South Africa leads other African countries on the ranking of countries with the fastest internet speed across the globe with a speed of 44.60Mbps. The country is ranked 56 globally. This is according to Ookla’s Speedtest Global Index June report.
Ookla’s Speedtest Global Index aggregates network speed tests from more than 10,000 high-performance servers in over 190 countries.
Morocco follows with a speed of 40.07Mbps at rank 63, Tunisia is next with 34.22Mbps at rank 70. Cameroon and Bostwana complete the top 5 African countries with internet speeds of 33.98Mbps and 27.30 Mbps
Only nine (9) African countries are listed in the top 100, including Nigeria, Mauritius, Angola, Ethiopia and Egypt.
On the other end, Ghana (132) and Zimbabwe (134) has Africa’s Slowest Internet speed with 12.69Mbps and 13.23Mbps respectively.
Port Harcourt is ahead of Lagos, Ibadan, Kano
In Nigeria, Port Harcourt, home to Nigeria’s second-largest port has the fastest internet speeds in the country. The coastal city has a download speed of 26.34 megabytes per second (Mbps), notably higher than the 24.15Mbps recorded in Lagos, Africa’s top startup city.
The report, which highlighted the fastest mean mobile download speed among Nigeria’s most populous cities during the second of the year also showed that four out of five cities had download speeds of over 20Mbps.
Kano is second on the chart with 24.75Mbps while Ibadan stood at fourth with 20.66Mbps. Benin City has the lowest recording of 16.73Mbps during the period.
Globally, Nigeria fell one spot to 99th on the ranking with a download speed of 22.91. However, the top 3 in the world remains unchanged.
United Arab Emirates (UAE) is comfortably perched at the top of the rankings with a mobile broadband speed of 193.51Mbps. Behind UAE is South Korea with 180.48 Mbps, then Qatar with 171.76 Mbps.
Newcomers Norway (171.76 Mbps) and Cyprus (161.80 Mbps) complete the top 5 of 140 countries featured in the report. The United States comes in at 18 with 88.08 Mbps while the United Kingdom climbed to the number 23 with 78.81Mbps.
Airtel has the fastest internet in Nigeria
A breakdown of Internet speed in Nigeria shows that while the download speed for mobile is 22.91Mbps the upload speed is even lower at just 9.68 Mbps.
For fixed broadband, the download speed is pegged at 17.05Mbps while the upload speed is 15.28Mbps. This report shows that while mobile internet may have a better download speed, fixed broadband is more dependable.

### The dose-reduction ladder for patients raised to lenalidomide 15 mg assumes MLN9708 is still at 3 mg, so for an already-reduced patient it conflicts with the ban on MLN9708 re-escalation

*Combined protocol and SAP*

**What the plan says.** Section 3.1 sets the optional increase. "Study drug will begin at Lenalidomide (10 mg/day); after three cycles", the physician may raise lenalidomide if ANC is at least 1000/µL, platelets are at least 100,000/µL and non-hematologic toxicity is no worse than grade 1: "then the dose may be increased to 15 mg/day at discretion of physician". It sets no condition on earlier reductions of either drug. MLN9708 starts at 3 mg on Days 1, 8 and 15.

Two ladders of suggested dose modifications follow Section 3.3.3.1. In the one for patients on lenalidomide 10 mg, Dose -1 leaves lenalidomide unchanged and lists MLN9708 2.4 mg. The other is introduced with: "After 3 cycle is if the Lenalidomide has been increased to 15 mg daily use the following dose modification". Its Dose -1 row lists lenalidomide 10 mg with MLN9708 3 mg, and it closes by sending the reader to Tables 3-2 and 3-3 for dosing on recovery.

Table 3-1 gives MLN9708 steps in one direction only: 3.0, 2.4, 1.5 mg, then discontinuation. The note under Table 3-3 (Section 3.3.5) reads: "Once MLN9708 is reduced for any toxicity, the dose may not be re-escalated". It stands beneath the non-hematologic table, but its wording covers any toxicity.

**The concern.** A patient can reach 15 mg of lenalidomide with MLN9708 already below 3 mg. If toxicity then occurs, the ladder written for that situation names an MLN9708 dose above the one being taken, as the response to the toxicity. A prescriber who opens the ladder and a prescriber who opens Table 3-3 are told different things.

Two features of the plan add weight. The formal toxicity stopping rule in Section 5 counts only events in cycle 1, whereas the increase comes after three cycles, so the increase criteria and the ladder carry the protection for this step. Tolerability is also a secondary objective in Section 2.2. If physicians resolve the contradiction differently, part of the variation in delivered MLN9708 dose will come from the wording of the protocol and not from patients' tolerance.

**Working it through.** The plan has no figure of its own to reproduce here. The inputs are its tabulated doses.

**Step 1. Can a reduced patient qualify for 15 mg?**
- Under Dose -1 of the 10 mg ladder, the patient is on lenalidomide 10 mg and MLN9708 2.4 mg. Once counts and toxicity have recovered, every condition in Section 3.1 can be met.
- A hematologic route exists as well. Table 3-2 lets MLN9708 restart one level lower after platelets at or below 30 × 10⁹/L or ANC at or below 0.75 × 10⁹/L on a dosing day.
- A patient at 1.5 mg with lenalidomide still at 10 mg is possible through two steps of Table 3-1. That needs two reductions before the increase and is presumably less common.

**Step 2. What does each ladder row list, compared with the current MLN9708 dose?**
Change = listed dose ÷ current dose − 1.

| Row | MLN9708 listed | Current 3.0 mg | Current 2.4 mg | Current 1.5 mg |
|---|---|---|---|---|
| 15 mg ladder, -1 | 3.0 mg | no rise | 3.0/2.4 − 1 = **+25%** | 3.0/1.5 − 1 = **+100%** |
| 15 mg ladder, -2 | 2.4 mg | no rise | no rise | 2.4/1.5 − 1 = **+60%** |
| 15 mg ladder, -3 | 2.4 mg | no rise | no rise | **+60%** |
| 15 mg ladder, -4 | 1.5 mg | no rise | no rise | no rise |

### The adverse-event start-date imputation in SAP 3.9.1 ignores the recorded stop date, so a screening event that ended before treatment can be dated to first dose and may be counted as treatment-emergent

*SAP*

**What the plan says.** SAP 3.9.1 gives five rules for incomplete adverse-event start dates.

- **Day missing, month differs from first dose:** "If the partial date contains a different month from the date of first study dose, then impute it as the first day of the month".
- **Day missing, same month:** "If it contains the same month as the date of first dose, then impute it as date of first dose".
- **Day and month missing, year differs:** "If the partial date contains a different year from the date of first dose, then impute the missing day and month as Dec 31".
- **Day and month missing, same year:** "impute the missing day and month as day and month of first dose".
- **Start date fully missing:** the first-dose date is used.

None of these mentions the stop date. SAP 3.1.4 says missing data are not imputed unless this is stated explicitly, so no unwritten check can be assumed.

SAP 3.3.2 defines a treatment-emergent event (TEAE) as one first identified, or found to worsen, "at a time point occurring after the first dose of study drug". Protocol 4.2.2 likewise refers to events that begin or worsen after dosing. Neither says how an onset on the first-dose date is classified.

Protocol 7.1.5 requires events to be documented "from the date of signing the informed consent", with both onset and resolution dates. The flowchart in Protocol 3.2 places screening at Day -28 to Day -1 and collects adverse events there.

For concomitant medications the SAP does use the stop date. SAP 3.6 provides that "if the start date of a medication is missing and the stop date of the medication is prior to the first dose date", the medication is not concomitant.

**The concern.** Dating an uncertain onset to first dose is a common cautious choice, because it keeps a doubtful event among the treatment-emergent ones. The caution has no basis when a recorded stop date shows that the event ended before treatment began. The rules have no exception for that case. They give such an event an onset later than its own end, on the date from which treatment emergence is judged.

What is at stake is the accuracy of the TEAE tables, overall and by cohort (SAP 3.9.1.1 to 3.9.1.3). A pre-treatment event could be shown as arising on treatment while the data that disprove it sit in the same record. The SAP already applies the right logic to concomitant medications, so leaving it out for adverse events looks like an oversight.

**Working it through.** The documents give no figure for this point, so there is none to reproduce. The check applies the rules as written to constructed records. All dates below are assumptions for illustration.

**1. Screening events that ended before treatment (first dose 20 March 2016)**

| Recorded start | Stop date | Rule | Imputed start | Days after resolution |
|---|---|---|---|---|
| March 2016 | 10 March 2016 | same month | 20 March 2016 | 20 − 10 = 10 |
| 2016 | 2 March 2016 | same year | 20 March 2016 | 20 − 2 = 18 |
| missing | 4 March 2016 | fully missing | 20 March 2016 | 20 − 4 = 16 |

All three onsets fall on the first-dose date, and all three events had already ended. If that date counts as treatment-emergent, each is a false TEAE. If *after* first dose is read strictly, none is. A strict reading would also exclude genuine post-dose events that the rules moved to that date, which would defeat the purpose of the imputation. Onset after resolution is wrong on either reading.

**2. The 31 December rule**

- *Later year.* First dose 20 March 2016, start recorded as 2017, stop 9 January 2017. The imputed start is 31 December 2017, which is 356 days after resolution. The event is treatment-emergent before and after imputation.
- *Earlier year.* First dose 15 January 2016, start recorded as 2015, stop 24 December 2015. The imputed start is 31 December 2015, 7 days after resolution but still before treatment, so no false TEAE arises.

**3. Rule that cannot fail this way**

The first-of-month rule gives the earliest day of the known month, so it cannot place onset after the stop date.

In terms of speed for individual telecoms providers, the speed test report revealed Airtel was the fastest mobile operator among top providers in Nigeria in Q2 2021 with a Speed Score of 28.82 on modern chipsets.
Nigeria’s biggest mobile operator, MTN comes in at second with a speed score of 25.78. Globacom and 9mobile have the worst speed with a speed score of 10.35 and 9.49 respectively. This is less than half the speed score of Airtel and MTN.
A breakdown shows that MTN leads in terms of consistency with a score of 83.4%. This means that about 83% of results were found showing at least a 5 Mbps minimum download speed and 1 Mbps minimum upload speed.
Airtel follows closely with a score of 82.5% while Globacom and 9mobile scored 64.1% and 46.4% respectively.
However, when it came to latency 9mobile surprisingly had the lowest latency at 44 ms during the second quarter. MTN and Airtel had the least with 48 ms.
Network latency refers to the time required for a packet of data to travel round trip between two points
The speed of the internet in Africa still remains far below the global mobile average of 55.34Mbps. In Nigeria, the internet speed is even worse with a speed of 22.91Mbps, about half that of South Africa (44.60Mbps).
Despite the low average, the progress in countries like Mauritius shows that rolling out high-speed mobile broadband beyond major cities to the last mile is key to achieving faster internet in African countries.
While Nigeria and Ghana are still struggling to extend 4G access, South Africa’s 5G subscribers have already reached an estimated 90,000. In fact, 5G users in the country are projected to reach 11 million by 2025, according to Africa Analysis.
Nigeria is not without hope, major telecoms providers like MTN have plans to invest a significant amount of money in infrastructure to build broadband. Similarly, the government has started a broadband strategy with plans to reduce internet costs by 50% by 2025
Going by the current state of play in Africa’s telecom sector, more African countries are on track to break into the top 100 of Ookla’s Speedtest ranking before the year runs out.
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